Use of olive mill wastewater (OMW) to decrease hydrophobicity in sandy soil

V. Diamantis, L. Pagorogon, E. Gazani, S.H. Doerr, F. Pliakas, C.J. Ritsema

Research output: Contribution to journalArticleAcademicpeer-review

15 Citations (Scopus)

Abstract

This study explores the potential effectiveness of olive mill wastewater (OMW) as an alternative to industrial surfactants in decreasing hydrophobicity in sandy soil. The OMW was obtained from a storage lagoon and characterized by high concentrations of short-chain fatty acids, mainly butyric, propionic and acetic, which contributed approximately to 1/3 of the wastewater organic load. It was applied diluted with freshwater (1:1) in an agricultural field in Greece affected by water repellency at a rate of 4 L/m2. OMW was found to be effective in decreasing soil water repellency, which suggests the potential of OMW to be used as a natural surfactant. The decrease in hydrophobicity was attributed to the fatty-acid related surface-active properties, enabling rapid penetration of OMW into the soil matrix, and the consequent enhancement of soil microbial activity that enables degradation of soil hydrophobic compounds.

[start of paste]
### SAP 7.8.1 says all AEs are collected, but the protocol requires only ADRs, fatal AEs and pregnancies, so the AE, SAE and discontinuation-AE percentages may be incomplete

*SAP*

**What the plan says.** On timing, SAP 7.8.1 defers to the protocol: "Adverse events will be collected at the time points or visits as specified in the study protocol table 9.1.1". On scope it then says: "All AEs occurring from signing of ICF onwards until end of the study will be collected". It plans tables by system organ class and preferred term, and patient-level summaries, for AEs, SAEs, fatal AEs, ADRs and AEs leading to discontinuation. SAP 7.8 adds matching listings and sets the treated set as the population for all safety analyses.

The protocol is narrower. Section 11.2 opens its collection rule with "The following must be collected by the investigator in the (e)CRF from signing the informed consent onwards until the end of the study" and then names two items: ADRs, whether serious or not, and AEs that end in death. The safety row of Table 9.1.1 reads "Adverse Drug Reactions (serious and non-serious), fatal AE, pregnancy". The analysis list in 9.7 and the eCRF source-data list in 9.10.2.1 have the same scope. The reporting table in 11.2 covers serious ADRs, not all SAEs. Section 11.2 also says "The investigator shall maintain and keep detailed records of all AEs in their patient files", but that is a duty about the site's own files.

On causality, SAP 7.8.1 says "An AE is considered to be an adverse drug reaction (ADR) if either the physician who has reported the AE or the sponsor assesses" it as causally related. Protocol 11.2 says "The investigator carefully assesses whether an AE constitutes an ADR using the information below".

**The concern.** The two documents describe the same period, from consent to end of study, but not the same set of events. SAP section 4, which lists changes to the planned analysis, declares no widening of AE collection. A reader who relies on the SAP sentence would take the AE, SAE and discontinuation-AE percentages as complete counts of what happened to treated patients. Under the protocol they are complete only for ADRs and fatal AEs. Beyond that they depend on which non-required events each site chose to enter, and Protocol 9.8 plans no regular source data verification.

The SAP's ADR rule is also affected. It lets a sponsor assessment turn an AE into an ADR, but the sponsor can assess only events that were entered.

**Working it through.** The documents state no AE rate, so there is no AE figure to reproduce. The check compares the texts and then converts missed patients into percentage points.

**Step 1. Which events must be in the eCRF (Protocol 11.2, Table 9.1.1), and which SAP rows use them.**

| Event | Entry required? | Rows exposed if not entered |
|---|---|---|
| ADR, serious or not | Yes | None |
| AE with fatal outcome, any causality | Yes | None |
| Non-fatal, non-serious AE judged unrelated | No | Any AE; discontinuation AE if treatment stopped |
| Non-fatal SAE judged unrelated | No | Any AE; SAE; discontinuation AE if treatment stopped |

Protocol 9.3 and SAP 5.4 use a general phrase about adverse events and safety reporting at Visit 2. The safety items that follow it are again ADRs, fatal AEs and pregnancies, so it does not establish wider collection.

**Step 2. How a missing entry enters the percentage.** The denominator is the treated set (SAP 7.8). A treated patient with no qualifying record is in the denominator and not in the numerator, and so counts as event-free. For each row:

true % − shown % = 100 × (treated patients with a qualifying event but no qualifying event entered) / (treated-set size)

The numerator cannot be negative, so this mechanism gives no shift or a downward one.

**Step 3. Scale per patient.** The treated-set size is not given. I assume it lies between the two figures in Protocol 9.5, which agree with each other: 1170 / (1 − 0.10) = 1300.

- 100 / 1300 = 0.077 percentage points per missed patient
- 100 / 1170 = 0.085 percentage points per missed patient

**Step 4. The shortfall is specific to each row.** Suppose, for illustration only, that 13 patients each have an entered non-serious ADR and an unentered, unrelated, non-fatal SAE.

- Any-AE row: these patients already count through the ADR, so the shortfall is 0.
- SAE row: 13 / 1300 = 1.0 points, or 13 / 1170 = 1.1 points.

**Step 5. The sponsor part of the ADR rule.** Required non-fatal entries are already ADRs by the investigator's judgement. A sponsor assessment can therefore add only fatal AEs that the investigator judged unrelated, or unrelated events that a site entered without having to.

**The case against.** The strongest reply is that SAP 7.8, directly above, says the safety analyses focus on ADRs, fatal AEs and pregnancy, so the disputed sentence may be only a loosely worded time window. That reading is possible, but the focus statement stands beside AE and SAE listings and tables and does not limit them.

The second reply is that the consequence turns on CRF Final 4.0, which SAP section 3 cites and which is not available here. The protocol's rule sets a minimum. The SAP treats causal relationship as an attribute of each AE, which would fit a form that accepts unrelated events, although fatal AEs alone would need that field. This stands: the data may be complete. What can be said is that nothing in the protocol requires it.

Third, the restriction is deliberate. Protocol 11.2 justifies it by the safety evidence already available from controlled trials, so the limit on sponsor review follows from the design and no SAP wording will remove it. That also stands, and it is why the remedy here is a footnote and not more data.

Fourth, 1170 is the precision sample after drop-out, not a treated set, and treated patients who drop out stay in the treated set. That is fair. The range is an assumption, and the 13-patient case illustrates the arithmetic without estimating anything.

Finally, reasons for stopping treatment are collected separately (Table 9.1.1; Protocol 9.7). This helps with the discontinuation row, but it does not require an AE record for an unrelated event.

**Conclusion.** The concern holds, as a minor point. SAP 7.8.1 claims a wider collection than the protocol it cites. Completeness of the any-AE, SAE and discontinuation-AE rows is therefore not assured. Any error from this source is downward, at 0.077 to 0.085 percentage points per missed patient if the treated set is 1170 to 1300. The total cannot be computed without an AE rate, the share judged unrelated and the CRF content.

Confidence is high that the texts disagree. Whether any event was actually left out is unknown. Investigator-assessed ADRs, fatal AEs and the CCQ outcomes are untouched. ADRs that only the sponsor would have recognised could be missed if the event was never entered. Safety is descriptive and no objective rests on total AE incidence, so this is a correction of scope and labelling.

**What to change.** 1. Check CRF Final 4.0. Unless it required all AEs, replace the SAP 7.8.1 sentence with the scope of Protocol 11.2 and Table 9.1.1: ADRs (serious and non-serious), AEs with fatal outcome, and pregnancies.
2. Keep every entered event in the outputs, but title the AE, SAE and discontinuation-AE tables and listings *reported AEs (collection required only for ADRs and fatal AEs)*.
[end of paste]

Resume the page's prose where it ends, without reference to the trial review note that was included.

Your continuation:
Original languageEnglish
Pages (from-to)393-398
JournalEcological Engineering
Volume58
DOIs
Publication statusPublished - 2013

Keywords

  • biosurfactant production
  • microbial surfactants
  • aggregate stability
  • repellency
  • wastewaters
  • amelioration
  • degradation

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